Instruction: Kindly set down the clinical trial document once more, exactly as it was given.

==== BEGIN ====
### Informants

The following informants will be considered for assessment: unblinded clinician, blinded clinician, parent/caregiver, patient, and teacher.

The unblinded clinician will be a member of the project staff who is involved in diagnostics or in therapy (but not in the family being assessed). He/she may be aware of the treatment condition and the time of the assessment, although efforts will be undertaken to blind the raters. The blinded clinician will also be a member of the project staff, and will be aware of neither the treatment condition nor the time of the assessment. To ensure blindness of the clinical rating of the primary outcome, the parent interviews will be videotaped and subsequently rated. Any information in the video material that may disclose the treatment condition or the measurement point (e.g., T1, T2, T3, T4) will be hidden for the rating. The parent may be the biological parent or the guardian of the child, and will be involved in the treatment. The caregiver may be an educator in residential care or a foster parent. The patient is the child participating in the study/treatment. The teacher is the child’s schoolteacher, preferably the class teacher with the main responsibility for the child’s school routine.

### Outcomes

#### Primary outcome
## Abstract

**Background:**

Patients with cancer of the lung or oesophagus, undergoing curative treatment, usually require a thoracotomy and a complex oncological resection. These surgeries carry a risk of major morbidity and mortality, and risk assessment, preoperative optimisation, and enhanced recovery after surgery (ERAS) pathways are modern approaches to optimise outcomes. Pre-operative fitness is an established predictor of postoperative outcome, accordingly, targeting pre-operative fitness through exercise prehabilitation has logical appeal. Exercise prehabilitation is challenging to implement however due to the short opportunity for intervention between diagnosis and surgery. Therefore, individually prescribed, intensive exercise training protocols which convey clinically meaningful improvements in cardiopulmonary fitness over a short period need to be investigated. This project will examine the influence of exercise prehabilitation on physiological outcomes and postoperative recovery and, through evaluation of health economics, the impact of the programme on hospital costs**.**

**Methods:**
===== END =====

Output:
### Informants

The following informants will be considered for assessment: unblinded clinician, blinded clinician, parent/caregiver, patient, and teacher.

The unblinded clinician will be a member of the project staff who is involved in diagnostics or in therapy (but not in the family being assessed). He/she may be aware of the treatment condition and the time of the assessment, although efforts will be undertaken to blind the raters. The blinded clinician will also be a member of the project staff, and will be aware of neither the treatment condition nor the time of the assessment. To ensure blindness of the clinical rating of the primary outcome, the parent interviews will be videotaped and subsequently rated. Any information in the video material that may disclose the treatment condition or the measurement point (e.g., T1, T2, T3, T4) will be hidden for the rating. The parent may be the biological parent or the guardian of the child, and will be involved in the treatment. The caregiver may be an educator in residential care or a foster parent. The patient is the child participating in the study/treatment. The teacher is the child’s schoolteacher, preferably the class teacher with the main responsibility for the child’s school routine.

### Outcomes

#### Primary outcome
## Abstract

**Background:**

Patients with cancer of the lung or oesophagus, undergoing curative treatment, usually require a thoracotomy and a complex oncological resection. These surgeries carry a risk of major morbidity and mortality, and risk assessment, preoperative optimisation, and enhanced recovery after surgery (ERAS) pathways are modern approaches to optimise outcomes. Pre-operative fitness is an established predictor of postoperative outcome, accordingly, targeting pre-operative fitness through exercise prehabilitation has logical appeal. Exercise prehabilitation is challenging to implement however due to the short opportunity for intervention between diagnosis and surgery. Therefore, individually prescribed, intensive exercise training protocols which convey clinically meaningful improvements in cardiopulmonary fitness over a short period need to be investigated. This project will examine the influence of exercise prehabilitation on physiological outcomes and postoperative recovery and, through evaluation of health economics, the impact of the programme on hospital costs**.**

**Methods:**